THE MASTER PLAN is a groundbreaking history of a little known Nazi SS archeological research institute, the Ahnenerbe, and the key role it played in the Holocaust. The Ahnenerbe was the brainchild of Himmler, the Reichsfuhrer SS and architect of the Final Solution, who was intensely interested in Germany's ancient past. His intent was not only to rewrite the history of what he and others termed the "Aryan Race,'' but also to use that mythic past to shape a more glorious future for Germany.
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July 25, 2006
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Excerpt from The Master Plan by Heather Pringle
In the fall of 1938, in the small industrial town of Offenbach am Main just outside Frankfurt, the renowned firm of Gebr ' der Klingspor received an important commission from one of the most prominent men of the Third Reich. The owner of the business, Karl Klingspor, was an influential typographer and aesthete, a master of ink and paper who transformed the creative fantasies of others into some of the most beautiful books of his age. To seduce the eye, Klingspor retained artists and painters to design sleek new typefaces so words would scroll stylishly across the page. To woo the sense of touch, he selected handmade papers of unusual size and heft ' rich and thick and textured. For Klingspor and his colleagues, making a book was rather like making love, and bibliophiles from Berlin to Boston sighed with pleasure as they thumbed through his exquisite productions.
The commission in question had arrived from Heinrich Himmler, the head of the Gestapo, the Security Service, and the Security Squad or SS, a paramilitary organization that ran Germany's concentration camps, controlled a profitable network of business enterprises, and provided Adolf Hitler's personal bodyguard. The Reichsf ' hrer-SS was a busy man, but he remained, in his personal life, something of a bookworm. He read avidly, owned a substantial private library, and carried his favorite volumes with him wherever he traveled. He often recommended books to his subordinates and presented copies as gifts to family members and close associates. It was in this frame of mind that he resolved to produce a special gift for Hitler on the occasion of his fiftieth birthday.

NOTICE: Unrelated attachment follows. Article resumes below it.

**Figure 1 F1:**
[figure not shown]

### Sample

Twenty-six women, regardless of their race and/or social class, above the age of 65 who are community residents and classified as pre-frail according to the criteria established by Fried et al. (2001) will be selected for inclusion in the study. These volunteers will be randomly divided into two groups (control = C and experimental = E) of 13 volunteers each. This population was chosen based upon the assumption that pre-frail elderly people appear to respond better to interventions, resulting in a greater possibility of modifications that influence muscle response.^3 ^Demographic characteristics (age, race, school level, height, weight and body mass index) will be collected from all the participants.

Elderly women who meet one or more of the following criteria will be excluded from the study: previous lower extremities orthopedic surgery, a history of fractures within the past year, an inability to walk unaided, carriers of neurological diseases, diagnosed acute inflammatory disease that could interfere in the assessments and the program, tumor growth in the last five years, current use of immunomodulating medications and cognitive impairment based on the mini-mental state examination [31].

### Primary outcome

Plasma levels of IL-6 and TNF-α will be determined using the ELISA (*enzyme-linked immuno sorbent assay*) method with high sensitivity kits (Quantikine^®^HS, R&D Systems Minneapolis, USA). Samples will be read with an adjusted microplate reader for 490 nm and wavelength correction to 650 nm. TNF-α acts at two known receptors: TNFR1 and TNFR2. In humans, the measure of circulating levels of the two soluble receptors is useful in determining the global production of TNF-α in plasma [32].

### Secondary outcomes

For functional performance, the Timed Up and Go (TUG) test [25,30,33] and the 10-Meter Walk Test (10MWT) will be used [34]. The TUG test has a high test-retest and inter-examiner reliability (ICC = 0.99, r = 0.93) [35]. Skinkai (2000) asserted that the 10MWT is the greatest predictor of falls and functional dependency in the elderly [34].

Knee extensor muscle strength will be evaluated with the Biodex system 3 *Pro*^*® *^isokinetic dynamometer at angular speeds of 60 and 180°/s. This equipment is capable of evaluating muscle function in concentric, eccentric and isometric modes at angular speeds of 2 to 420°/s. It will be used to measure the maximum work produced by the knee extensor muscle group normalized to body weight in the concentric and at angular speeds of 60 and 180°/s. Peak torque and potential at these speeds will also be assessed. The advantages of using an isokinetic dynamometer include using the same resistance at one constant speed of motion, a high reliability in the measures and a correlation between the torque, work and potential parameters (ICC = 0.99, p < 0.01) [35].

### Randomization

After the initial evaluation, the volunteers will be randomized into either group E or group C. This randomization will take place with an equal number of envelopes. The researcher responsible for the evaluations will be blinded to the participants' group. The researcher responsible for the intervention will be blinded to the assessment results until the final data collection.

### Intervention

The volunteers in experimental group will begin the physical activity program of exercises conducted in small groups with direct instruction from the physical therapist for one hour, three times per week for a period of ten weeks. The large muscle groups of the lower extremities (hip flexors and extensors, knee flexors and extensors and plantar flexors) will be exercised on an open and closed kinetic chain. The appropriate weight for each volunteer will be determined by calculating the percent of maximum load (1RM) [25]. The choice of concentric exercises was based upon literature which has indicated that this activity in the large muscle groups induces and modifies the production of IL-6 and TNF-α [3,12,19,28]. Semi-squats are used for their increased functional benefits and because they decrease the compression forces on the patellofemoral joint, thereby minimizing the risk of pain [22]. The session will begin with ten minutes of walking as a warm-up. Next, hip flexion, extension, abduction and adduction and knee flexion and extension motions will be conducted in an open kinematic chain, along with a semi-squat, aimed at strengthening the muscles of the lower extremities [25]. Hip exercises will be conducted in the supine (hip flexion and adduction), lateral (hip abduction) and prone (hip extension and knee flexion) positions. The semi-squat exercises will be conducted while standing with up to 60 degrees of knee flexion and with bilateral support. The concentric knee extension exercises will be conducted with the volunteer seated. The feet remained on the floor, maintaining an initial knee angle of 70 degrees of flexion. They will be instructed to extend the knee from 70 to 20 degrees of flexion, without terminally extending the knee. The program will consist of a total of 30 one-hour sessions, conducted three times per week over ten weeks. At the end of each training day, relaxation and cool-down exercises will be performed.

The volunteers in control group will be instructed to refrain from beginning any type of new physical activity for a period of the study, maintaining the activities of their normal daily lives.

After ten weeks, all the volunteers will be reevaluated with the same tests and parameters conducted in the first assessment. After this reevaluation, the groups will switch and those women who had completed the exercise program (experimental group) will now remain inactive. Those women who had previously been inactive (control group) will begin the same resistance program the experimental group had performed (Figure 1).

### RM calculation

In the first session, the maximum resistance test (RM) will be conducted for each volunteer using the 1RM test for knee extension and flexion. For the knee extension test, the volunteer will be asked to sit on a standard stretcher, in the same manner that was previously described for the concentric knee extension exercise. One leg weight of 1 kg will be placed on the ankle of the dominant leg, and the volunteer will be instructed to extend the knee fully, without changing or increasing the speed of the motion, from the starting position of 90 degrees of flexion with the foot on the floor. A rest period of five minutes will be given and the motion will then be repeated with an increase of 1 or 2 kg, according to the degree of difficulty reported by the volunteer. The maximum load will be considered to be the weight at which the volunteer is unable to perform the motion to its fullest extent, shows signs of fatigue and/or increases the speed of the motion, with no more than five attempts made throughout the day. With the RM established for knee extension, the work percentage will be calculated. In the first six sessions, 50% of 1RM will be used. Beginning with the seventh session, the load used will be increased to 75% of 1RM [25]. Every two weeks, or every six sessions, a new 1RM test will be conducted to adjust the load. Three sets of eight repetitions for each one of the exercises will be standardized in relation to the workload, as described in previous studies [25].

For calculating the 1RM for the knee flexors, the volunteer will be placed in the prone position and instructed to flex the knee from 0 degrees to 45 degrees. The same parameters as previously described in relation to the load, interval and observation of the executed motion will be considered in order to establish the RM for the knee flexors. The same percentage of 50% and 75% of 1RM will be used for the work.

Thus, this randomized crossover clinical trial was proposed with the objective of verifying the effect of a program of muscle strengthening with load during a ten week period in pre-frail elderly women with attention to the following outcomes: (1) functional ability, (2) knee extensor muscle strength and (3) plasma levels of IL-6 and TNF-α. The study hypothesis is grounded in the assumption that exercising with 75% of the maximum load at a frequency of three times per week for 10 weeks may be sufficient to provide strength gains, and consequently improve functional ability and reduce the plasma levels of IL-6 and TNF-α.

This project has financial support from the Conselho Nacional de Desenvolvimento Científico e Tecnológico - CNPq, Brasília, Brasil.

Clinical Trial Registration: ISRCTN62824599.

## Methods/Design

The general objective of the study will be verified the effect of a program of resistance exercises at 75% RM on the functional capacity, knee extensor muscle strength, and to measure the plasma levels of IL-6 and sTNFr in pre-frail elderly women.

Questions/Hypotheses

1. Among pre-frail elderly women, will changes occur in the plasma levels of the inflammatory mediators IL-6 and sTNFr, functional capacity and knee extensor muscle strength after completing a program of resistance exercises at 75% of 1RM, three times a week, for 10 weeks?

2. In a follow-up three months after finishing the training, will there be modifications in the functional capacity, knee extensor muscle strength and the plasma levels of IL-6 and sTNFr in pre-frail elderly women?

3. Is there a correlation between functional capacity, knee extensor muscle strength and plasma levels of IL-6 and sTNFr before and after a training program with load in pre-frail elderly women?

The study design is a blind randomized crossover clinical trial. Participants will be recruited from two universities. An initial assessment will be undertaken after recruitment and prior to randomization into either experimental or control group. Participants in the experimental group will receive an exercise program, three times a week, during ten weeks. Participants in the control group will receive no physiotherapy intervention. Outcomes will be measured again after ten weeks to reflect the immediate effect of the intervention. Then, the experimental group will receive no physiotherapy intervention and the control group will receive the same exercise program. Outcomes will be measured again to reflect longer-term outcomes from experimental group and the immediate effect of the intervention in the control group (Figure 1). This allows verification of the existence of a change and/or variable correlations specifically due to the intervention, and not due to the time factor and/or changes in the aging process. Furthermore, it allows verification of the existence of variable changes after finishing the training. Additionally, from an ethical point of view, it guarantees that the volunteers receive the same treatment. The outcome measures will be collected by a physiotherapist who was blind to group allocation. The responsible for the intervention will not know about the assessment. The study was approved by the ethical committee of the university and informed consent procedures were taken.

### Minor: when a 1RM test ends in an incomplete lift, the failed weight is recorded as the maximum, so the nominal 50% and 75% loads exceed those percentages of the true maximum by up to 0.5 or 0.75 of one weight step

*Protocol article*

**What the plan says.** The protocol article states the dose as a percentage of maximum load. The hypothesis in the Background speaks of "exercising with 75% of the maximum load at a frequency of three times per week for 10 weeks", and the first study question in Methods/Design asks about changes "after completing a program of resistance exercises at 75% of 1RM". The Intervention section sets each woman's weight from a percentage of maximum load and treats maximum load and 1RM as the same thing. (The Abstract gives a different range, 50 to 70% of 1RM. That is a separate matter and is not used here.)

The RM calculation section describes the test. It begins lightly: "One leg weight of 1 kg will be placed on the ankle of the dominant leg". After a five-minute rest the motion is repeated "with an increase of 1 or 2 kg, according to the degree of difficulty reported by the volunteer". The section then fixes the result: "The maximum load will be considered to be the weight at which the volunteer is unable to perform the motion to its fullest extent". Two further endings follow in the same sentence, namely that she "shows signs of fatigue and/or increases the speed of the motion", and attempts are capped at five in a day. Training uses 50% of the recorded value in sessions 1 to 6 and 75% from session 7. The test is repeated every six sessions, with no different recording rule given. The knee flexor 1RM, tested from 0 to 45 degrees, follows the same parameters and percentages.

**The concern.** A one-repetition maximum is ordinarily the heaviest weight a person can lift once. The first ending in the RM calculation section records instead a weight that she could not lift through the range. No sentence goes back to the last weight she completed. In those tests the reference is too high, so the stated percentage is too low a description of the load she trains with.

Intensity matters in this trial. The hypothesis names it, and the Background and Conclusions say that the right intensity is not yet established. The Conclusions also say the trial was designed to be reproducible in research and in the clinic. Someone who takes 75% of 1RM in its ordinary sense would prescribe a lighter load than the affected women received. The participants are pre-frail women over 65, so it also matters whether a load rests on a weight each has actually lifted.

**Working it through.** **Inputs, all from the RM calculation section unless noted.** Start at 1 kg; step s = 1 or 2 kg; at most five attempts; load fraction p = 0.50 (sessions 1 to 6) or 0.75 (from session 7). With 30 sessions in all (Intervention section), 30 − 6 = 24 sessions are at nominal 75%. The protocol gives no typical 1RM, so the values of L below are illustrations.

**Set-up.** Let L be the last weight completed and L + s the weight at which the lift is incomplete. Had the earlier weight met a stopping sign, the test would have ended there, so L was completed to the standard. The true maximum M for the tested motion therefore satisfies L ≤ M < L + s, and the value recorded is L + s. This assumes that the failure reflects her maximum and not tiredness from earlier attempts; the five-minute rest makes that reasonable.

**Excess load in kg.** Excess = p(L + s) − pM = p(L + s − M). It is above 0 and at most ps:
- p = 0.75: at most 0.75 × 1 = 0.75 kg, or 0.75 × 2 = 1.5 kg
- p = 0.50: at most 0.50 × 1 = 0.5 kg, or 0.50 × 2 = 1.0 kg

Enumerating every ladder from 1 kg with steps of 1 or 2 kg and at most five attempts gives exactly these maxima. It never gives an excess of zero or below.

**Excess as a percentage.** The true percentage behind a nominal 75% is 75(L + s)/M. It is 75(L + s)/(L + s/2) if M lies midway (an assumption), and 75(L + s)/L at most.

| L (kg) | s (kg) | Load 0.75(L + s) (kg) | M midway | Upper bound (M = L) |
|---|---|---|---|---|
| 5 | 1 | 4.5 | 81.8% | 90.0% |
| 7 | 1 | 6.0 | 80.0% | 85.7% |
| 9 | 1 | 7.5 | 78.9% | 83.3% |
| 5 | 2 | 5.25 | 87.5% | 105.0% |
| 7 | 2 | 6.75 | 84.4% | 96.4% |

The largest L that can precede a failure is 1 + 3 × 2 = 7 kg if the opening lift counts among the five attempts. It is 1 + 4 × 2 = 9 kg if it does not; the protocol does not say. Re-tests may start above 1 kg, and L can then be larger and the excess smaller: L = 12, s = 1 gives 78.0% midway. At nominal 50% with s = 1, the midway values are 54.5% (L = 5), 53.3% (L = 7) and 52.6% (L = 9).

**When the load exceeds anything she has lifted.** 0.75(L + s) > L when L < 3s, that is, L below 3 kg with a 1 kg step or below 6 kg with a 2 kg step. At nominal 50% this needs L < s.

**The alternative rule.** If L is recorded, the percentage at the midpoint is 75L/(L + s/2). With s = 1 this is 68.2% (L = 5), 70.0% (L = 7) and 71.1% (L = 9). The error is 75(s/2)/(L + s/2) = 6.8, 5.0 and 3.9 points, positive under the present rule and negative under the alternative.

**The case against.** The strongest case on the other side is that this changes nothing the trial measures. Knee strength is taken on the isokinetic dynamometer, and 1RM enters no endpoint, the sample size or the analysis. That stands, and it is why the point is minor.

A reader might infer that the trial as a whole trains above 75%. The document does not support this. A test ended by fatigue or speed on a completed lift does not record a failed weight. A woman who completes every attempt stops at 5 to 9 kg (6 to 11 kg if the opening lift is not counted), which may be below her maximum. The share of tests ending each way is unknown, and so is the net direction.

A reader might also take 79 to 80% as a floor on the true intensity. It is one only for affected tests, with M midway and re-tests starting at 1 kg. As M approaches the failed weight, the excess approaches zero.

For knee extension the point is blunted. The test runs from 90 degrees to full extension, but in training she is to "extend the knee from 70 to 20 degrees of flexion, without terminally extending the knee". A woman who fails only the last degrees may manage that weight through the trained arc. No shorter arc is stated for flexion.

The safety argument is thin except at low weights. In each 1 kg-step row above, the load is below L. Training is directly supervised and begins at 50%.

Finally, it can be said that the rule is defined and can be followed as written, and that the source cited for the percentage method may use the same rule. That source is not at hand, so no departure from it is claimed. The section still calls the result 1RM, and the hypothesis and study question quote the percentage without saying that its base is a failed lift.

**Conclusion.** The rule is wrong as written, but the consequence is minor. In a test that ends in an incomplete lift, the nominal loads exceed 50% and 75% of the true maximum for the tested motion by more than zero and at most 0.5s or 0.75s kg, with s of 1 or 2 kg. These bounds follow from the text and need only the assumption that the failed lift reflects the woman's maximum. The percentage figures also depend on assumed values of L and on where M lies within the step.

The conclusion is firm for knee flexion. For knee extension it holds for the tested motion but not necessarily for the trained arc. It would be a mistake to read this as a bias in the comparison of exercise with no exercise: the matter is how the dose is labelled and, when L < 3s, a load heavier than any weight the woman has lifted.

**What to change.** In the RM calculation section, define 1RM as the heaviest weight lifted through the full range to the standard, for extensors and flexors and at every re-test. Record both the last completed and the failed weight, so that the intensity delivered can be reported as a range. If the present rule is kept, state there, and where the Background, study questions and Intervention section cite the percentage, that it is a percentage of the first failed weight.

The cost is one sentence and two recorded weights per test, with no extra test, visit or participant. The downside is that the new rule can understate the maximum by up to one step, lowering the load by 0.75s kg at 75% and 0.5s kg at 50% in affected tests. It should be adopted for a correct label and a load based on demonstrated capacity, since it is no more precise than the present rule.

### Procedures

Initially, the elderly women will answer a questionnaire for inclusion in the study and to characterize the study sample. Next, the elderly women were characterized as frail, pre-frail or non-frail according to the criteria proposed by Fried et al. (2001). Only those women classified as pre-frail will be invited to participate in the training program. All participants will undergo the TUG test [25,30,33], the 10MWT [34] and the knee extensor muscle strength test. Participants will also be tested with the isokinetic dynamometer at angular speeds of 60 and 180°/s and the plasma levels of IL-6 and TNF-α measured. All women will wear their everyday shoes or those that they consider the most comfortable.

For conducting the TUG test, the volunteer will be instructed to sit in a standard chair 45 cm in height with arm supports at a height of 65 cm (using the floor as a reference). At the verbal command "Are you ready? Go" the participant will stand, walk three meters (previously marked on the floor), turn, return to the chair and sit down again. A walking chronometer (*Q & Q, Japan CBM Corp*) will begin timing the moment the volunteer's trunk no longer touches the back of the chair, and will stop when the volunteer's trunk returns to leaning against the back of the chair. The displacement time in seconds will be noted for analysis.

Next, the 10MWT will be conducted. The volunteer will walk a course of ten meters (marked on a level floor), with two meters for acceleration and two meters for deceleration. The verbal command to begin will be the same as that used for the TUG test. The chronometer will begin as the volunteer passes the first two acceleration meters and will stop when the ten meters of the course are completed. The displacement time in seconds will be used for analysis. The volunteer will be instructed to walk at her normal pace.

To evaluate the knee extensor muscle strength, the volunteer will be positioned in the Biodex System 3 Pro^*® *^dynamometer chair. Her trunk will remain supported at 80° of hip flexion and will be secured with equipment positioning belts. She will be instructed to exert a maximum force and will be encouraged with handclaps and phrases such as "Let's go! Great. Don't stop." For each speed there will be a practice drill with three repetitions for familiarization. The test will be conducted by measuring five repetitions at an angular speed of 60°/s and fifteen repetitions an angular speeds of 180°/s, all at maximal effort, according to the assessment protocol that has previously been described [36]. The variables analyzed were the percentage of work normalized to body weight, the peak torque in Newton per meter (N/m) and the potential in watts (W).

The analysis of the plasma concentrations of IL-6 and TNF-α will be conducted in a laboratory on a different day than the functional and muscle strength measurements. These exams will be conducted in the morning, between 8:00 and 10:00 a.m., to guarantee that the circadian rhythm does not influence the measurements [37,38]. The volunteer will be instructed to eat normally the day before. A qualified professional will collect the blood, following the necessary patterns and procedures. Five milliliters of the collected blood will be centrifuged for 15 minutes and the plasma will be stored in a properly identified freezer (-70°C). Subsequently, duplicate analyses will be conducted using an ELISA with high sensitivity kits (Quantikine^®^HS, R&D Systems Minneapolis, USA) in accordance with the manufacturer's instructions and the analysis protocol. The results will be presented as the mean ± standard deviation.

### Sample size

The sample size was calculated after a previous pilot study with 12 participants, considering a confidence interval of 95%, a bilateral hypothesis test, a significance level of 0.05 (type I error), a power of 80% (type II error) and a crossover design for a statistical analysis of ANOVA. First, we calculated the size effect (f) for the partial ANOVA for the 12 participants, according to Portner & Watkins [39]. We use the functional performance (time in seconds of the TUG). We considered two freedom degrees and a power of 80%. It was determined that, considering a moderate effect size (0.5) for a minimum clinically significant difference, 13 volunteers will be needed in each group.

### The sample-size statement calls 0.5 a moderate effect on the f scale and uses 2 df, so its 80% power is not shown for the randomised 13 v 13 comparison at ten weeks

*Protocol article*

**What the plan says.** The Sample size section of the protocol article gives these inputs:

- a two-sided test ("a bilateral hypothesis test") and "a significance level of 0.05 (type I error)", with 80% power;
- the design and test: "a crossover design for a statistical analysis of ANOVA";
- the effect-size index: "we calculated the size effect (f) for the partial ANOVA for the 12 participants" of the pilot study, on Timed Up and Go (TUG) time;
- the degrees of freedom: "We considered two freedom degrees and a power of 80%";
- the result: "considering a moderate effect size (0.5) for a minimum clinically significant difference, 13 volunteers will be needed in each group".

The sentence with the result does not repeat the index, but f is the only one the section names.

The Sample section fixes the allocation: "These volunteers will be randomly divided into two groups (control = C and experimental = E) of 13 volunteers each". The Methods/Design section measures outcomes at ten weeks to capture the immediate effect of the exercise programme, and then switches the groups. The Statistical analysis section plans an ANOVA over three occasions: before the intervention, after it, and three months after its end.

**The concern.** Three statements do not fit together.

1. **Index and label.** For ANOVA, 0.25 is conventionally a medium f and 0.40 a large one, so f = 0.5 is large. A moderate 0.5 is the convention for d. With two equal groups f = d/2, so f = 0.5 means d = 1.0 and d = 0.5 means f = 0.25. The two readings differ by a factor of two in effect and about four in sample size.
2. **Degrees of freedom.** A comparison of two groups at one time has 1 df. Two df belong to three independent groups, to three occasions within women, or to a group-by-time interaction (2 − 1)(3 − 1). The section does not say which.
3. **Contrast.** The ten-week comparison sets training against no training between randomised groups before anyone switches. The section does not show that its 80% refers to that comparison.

For months, prominent Nazis had been drawing up plans for a gala celebration for Hitler, searching feverishly for presents. The leaders of the Confederation of German Industry had quietly purchased the complete manuscript scores of Richard Wagner's early operas, as well as fair copies of parts of Der Ring des Nibelungen, the composer's masterpiece. Rudolf Hess had acquired a rare collection of letters written by one of Hitler's heroes, Frederick the Great, the eighteenth-century monarch who transformed Prussia into a major European power. And the National Socialist German Workers' Party, or Nazi party, had thrown caution completely to the wind, building the Eagle's Nest, a teahouse and conference center situated atop a mountain near the Bavarian town of Berchtesgaden.
Himmler had no intention of being left out of this slavish display. He planned to present a fine equestrian portrait of Frederick the Great by the German artist Adolf von Menzel, a painting that would fit nicely into Hitler's private study. But he also wanted to give Hitler something more personal, a set of leather-bound books that would artfully present the SS chief's lesser-known contributions to Hitler's Nazi state. The most important of these books, he decided, would be a large portfolio produced by the creative staff of Gebr ' der Klingspor. It would be entitled: